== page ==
There’s A Vitamin You’re Almost Certainly Deficient In.How Do You Fix The Problem?

Photo credit: bigstock.com

Photo credit: bigstock.com

Here is where the synthetic vitamin E comes in: Vitamin E in its naturally occurring form (found in food) contains all eight sub-categories of vitamin E. In most nutritional supplements, however, you’re getting synthetic vitamin E, which usually only has one of the seven — alpha-tocopherol. You will get some benefit from this, but it’s better to get vitamin E in its whole form.

The problem is that supplement labels rarely state clearly whether they include natural or synthetic vitamin E. One useful way to determine whether the brand you are taking offers natural or synthetic vitamin E is to check how the scientific name of the supplement is spelled:

  • Natural vitamin E will be spelled d-alpha-tocopherol.
  • Synthetic vitamin E will be spelled as dl-alpha-tocopherol.

The “dl” is what marks the difference. Once again, it is better to get vitamin E in a naturally occurring context from whole foods.

Vitamin E’s antioxidant properties protect the body’s cells from oxidative stress. It also plays a role in protecting eye health and ensuring strong vision, as well as boosting the effectiveness of the immune system.

One interesting benefit of vitamin E is the role it plays in producing compounds called prostaglandins. These lipid compounds play a role in regulating blood pressure and muscle contraction, as well as helping repair muscle tissues after strenuous use.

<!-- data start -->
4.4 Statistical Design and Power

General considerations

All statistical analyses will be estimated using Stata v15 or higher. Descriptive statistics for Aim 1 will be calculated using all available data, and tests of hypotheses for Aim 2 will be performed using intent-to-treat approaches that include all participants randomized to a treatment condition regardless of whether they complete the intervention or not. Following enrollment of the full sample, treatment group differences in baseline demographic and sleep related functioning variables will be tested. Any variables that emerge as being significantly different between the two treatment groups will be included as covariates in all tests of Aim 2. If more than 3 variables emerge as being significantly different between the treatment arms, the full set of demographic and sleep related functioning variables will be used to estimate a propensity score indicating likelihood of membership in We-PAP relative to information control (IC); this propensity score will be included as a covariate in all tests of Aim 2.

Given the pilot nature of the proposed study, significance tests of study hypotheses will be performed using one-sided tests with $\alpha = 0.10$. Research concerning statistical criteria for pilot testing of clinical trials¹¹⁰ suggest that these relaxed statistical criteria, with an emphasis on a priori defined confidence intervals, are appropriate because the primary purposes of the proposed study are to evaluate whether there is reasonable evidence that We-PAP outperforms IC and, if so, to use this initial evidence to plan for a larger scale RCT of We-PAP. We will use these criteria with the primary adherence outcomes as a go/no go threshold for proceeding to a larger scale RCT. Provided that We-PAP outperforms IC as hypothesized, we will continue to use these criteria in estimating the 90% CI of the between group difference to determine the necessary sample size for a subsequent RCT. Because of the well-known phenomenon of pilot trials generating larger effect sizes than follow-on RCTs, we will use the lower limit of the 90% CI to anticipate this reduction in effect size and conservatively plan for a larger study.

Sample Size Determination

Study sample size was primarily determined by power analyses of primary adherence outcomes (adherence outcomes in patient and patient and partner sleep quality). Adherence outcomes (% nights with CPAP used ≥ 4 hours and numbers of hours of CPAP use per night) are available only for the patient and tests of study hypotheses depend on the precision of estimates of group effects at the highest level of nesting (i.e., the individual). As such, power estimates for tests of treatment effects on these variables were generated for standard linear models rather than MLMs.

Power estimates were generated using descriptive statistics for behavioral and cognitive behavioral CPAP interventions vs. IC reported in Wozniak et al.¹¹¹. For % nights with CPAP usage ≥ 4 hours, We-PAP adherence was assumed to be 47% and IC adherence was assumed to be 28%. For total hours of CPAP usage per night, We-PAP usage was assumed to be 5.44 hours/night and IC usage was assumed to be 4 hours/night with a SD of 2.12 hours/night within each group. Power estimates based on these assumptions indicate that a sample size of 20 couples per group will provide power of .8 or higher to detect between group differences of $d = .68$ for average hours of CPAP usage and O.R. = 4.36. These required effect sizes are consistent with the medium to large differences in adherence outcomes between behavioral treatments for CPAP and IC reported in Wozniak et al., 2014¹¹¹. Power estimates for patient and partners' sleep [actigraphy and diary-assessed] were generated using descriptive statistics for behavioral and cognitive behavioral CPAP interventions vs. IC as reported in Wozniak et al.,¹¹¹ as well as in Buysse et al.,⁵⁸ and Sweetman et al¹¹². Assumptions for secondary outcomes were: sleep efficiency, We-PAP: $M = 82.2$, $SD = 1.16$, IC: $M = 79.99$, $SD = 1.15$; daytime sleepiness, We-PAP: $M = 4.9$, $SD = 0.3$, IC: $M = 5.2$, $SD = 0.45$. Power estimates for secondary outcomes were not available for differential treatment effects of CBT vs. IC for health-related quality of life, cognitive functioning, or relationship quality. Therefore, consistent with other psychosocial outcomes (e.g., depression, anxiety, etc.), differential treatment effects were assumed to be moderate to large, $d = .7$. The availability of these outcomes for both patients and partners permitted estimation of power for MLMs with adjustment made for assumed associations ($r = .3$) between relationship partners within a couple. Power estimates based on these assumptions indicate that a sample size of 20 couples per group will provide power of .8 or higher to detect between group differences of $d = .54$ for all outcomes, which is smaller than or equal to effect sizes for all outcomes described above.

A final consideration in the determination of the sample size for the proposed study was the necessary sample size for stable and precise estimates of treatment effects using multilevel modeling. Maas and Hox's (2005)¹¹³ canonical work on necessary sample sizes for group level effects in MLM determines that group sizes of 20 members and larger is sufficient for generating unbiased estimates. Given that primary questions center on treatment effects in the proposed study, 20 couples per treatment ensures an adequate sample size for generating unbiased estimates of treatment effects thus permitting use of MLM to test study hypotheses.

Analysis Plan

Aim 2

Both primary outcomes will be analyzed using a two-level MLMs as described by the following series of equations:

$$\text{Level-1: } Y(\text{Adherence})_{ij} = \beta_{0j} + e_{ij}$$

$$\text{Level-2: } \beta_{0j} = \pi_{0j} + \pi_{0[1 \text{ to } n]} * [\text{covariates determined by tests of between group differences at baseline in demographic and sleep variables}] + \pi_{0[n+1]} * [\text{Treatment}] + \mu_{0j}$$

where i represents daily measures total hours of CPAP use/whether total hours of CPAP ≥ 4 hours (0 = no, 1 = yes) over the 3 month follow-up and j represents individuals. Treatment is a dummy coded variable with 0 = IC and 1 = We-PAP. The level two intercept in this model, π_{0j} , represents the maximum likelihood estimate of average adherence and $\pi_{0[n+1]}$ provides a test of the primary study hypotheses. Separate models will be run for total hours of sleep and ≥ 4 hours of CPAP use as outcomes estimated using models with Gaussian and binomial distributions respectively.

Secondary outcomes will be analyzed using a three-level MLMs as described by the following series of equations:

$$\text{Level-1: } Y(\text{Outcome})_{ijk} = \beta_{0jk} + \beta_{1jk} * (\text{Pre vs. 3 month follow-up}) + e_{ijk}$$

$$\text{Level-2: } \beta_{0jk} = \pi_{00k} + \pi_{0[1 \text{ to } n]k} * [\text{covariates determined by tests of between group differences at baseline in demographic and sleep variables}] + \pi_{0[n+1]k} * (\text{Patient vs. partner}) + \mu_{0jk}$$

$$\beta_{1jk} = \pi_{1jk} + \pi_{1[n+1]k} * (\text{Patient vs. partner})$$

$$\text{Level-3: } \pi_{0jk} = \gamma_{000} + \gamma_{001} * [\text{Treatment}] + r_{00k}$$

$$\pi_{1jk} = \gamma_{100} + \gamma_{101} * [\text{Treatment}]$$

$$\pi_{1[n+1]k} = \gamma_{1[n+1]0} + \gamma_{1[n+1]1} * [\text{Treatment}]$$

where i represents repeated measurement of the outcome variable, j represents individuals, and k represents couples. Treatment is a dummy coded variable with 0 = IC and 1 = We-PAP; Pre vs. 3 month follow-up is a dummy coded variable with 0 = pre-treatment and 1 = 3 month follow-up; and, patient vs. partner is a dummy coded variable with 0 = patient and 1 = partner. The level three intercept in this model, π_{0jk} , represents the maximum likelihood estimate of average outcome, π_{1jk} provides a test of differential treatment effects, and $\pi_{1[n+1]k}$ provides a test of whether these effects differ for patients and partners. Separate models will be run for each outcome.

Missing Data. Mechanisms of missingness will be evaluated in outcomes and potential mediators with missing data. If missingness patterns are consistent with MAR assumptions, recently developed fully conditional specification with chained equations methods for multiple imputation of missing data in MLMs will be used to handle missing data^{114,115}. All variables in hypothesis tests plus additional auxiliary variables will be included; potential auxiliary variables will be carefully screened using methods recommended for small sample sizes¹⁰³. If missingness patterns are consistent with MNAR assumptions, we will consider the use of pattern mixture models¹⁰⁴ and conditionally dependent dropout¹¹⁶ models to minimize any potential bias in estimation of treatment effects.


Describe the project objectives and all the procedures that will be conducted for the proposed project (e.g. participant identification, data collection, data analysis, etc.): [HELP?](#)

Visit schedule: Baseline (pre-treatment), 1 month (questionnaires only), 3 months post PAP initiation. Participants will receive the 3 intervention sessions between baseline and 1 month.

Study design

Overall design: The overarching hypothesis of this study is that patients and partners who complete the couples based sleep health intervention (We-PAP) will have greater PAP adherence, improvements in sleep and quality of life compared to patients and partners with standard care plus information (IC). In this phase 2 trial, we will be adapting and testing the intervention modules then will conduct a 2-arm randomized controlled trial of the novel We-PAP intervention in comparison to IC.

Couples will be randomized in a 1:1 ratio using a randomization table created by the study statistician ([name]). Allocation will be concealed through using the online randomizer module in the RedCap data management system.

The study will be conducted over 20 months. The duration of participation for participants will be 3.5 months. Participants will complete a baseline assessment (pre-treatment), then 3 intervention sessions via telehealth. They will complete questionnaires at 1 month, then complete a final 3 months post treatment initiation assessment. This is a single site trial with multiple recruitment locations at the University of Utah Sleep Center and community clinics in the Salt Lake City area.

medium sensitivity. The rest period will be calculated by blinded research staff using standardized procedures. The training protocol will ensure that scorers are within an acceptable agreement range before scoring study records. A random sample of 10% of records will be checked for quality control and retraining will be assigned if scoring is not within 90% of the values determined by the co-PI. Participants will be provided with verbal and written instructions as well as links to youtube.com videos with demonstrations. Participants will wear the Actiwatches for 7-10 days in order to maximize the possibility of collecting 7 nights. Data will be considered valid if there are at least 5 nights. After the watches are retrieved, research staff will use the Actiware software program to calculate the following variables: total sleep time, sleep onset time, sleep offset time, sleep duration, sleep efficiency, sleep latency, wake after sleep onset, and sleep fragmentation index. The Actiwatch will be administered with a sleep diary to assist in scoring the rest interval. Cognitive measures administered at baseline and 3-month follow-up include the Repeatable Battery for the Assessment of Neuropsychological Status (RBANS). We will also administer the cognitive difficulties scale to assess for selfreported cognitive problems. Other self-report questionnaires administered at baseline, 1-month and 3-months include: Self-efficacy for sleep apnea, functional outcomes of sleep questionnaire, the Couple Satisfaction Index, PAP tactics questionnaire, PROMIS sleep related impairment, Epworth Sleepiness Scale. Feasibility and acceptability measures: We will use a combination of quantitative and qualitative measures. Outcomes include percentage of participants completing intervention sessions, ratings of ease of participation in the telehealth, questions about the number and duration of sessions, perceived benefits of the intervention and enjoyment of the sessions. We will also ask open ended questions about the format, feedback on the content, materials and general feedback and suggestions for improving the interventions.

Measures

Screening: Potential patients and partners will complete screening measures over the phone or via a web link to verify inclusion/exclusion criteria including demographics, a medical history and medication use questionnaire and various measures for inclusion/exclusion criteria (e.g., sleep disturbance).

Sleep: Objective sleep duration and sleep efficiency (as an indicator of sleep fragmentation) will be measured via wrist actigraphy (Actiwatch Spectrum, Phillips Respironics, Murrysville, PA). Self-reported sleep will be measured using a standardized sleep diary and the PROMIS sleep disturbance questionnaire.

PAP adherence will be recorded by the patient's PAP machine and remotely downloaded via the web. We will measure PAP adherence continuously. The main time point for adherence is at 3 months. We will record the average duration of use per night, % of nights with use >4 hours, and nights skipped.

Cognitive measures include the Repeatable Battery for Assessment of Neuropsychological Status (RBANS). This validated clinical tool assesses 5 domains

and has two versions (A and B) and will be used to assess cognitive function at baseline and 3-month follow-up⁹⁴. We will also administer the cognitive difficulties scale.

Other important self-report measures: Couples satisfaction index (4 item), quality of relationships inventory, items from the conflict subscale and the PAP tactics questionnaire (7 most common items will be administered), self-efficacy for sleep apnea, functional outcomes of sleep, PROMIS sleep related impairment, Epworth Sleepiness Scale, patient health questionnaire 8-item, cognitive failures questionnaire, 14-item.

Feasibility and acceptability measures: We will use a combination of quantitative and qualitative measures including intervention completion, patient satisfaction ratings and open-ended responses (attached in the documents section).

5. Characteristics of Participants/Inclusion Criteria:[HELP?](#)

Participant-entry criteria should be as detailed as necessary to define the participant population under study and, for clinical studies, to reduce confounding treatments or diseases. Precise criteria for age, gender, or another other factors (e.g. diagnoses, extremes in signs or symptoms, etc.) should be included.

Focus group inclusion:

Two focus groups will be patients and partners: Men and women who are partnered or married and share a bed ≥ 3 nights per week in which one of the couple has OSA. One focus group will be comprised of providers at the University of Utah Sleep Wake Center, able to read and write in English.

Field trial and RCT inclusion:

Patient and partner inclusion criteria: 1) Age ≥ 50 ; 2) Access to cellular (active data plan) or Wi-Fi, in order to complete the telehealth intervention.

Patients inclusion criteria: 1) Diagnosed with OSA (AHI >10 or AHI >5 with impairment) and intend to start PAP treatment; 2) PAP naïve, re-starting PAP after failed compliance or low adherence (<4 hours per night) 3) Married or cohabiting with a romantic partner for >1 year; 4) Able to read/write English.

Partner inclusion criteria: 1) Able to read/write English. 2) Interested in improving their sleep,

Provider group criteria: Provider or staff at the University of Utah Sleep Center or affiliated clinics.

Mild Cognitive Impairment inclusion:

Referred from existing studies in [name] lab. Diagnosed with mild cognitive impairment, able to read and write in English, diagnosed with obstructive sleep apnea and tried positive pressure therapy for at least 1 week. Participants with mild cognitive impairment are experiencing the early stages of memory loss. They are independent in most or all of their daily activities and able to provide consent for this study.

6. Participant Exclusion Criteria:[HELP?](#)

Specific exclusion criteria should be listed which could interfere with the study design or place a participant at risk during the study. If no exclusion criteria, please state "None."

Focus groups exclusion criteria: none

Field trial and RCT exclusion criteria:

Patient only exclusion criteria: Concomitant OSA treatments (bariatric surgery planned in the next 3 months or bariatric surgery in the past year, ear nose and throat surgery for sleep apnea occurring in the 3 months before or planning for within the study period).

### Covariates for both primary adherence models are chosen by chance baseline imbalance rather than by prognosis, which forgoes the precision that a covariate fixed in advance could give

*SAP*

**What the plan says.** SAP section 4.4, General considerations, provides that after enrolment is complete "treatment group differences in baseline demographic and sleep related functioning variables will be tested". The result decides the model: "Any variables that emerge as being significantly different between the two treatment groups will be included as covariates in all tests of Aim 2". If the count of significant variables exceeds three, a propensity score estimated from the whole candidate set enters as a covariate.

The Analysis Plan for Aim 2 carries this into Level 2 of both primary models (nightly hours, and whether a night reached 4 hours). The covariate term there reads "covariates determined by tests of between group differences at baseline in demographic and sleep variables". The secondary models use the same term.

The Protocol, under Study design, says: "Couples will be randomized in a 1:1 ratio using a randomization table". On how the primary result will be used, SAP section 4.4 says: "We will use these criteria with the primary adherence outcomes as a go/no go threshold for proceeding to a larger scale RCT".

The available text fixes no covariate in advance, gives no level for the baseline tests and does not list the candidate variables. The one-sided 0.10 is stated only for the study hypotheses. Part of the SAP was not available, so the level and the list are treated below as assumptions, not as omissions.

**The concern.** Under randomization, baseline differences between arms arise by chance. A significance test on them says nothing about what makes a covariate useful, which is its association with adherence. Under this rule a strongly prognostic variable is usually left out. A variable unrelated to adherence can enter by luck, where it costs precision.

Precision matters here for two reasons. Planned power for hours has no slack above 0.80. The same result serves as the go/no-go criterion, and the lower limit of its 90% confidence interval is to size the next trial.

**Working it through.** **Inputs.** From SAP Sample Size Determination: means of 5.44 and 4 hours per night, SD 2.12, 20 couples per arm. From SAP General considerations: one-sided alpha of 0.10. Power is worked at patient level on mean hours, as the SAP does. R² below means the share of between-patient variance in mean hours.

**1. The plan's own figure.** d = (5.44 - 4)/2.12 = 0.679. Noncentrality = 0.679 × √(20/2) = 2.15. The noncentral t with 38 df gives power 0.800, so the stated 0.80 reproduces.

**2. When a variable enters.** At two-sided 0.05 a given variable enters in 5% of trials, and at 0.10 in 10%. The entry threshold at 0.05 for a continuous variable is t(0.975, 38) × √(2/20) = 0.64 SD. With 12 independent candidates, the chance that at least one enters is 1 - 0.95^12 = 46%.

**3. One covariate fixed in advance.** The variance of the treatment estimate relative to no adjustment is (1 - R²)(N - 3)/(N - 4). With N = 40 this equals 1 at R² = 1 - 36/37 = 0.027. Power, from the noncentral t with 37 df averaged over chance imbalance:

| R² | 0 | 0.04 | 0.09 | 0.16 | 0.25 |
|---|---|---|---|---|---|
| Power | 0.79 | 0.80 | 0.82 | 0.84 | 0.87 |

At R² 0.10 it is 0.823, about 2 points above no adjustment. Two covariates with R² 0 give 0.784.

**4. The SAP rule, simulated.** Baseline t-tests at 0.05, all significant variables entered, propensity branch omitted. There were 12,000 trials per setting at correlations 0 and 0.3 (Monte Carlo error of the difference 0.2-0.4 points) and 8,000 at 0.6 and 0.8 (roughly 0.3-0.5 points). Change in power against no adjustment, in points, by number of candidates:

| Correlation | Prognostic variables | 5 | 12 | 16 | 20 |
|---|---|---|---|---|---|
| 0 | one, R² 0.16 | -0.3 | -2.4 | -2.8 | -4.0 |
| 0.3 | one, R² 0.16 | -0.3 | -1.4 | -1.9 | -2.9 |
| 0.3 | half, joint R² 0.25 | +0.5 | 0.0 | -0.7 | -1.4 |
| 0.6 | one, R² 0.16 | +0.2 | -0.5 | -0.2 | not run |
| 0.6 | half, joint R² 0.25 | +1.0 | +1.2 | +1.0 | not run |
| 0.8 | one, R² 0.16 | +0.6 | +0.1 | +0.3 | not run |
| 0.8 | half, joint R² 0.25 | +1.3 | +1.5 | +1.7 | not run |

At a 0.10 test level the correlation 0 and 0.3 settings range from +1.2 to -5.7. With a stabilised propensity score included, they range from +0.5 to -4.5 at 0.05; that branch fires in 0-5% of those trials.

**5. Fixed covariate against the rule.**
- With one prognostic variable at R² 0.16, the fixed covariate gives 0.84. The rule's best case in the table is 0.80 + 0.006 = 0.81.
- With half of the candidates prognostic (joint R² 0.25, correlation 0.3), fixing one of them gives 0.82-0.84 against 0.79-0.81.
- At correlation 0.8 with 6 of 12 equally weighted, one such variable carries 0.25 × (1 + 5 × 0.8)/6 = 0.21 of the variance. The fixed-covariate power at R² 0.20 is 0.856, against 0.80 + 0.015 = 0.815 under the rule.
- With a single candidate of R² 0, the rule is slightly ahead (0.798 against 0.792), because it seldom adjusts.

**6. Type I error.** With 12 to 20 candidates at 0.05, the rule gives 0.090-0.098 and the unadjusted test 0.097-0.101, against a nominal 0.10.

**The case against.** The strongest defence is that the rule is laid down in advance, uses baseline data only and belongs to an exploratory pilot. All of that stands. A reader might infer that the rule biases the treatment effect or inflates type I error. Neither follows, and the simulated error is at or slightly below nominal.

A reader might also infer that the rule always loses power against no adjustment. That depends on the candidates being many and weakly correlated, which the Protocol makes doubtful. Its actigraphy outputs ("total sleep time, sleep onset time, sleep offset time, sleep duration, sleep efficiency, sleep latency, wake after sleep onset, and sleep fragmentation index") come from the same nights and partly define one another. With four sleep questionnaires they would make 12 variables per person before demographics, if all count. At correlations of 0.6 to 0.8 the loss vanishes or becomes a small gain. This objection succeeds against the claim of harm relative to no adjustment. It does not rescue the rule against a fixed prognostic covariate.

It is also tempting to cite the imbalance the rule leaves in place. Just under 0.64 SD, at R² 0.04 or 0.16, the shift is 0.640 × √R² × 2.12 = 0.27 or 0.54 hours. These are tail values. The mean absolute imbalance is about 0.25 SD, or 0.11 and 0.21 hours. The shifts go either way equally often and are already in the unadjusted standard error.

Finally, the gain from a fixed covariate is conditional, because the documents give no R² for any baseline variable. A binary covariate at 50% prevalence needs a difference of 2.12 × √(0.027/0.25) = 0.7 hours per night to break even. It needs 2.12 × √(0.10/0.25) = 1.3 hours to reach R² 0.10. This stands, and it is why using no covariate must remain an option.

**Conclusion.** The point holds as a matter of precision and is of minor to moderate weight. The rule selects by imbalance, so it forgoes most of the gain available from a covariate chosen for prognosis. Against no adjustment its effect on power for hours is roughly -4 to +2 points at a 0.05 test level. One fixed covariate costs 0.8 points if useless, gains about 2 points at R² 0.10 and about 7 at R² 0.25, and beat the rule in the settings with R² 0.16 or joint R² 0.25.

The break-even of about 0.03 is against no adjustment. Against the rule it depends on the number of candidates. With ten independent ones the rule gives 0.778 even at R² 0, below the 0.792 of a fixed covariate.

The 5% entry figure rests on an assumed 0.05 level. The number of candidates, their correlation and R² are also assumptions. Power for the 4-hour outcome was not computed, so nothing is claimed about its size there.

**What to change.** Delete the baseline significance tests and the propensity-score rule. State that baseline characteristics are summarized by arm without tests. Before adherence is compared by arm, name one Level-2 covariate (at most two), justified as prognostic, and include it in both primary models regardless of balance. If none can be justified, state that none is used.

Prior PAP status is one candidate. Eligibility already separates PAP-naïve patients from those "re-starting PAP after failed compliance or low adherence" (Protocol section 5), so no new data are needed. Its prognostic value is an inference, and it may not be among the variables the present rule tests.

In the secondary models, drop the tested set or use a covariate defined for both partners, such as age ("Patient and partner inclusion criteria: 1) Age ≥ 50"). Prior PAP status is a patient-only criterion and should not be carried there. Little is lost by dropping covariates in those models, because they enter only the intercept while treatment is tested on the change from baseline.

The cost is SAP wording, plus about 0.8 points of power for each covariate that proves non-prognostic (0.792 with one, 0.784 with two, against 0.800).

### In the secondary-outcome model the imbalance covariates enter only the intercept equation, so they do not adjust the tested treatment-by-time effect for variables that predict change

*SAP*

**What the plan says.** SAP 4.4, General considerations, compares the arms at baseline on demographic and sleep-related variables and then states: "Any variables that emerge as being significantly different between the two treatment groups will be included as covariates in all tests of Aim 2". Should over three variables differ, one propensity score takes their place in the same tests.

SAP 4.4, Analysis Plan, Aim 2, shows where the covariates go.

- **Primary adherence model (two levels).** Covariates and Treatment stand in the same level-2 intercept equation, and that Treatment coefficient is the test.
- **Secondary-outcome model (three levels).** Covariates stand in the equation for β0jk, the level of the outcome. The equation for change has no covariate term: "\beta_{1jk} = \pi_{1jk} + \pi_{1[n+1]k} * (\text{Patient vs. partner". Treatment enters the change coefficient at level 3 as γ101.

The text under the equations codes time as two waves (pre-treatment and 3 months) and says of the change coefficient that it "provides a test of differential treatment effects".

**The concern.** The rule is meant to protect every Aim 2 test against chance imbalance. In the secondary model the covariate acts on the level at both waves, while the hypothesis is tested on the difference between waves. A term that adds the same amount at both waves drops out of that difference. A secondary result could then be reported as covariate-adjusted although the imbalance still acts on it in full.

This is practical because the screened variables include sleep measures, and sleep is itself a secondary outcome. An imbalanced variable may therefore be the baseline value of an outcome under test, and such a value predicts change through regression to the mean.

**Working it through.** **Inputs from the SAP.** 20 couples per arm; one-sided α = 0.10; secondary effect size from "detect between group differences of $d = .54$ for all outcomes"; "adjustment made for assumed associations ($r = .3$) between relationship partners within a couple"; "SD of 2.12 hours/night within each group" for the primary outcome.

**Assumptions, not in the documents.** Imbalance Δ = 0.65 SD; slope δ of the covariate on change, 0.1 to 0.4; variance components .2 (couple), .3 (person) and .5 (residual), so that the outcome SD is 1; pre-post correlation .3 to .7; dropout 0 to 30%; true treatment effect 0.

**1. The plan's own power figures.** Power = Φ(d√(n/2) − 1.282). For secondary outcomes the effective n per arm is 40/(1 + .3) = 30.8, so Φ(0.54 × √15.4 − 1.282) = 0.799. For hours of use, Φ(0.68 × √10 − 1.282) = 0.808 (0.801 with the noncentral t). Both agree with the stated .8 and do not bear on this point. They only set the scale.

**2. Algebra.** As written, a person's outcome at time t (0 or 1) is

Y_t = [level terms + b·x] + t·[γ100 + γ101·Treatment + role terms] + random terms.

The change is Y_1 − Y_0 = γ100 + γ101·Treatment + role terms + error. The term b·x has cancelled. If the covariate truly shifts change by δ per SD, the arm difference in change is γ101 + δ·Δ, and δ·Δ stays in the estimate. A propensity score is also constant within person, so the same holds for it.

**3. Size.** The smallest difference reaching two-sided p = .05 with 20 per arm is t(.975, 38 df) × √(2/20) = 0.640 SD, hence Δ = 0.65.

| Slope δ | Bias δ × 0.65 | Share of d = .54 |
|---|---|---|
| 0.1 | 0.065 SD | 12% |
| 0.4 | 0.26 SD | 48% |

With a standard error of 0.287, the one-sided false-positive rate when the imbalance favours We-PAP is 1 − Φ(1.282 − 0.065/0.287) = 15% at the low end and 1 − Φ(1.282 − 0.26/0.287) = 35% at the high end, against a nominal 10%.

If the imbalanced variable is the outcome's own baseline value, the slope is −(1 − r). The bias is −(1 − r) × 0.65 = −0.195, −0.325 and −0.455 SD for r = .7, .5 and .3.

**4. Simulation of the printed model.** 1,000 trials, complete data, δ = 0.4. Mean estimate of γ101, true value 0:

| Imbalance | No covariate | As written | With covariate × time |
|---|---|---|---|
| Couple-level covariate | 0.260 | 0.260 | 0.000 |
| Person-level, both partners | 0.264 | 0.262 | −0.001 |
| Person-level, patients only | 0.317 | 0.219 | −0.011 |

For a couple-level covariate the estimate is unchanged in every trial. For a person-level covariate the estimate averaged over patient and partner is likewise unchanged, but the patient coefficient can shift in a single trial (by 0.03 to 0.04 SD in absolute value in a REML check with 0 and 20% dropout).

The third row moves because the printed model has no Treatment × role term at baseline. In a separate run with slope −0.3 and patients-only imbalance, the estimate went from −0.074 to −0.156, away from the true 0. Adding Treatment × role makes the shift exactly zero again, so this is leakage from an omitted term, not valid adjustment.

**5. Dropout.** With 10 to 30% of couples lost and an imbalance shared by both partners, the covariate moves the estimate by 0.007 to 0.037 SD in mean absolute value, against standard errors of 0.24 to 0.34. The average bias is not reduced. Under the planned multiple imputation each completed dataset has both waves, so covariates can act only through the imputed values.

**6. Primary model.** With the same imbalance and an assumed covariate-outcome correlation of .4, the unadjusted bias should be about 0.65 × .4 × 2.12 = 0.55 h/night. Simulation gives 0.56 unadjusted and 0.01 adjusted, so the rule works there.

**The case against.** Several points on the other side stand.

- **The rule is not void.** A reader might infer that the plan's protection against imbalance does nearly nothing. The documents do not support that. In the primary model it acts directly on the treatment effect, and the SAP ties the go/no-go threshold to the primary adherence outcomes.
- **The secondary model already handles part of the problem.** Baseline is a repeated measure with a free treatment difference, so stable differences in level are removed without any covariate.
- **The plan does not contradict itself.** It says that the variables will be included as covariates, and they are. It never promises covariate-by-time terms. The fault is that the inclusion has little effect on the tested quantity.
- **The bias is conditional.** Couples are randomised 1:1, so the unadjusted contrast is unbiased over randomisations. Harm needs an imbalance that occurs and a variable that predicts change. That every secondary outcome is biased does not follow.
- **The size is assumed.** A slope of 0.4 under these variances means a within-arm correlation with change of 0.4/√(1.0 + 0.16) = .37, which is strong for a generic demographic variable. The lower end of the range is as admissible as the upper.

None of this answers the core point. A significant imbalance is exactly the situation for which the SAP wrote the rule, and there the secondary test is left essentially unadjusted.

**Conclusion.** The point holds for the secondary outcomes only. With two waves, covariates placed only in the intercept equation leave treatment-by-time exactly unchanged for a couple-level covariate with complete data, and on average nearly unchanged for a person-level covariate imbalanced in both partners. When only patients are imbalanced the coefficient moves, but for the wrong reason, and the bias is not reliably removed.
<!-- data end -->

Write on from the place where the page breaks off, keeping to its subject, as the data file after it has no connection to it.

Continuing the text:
Vitamin E supplements have demonstrated interactions with more than 200 different medications, so talk to your doctor BEFORE taking them to make sure it is safe. As a general rule, it is better to get vitamin E from natural whole foods.

If you are looking to increase your vitamin E levels naturally, these foods are your options for natural sources:

  • Leafy Greens: Spinach, kale, collard greens, Swiss chards, turnip greens
  • Nuts and Seeds: Walnuts, brazil nuts, almonds, sunflower seeds
  • Fish: Trout, salmon, herrings
  • Other vegetables: Broccoli, pumpkin, squash
  • Certain fruits: Kiwis, avocados (yes, avocados are technically a fruit), mangoes, peaches, blackberries, mamey sapote

Some nutritional articles and guides recommend vegetable oils like canola and wheat germ oil, since these products are rich in vitamin E. However, they also contain polyunsaturated fats, the risks of which may outweigh the benefits of consuming them. It’s better to get your vitamin E from one of the healthier items listed above.

References:

www.ncbi.nlm.nih.gov

www.ods.od.nih.gov

www.medlineplus.gov

www.lpi.oregonstate.edu

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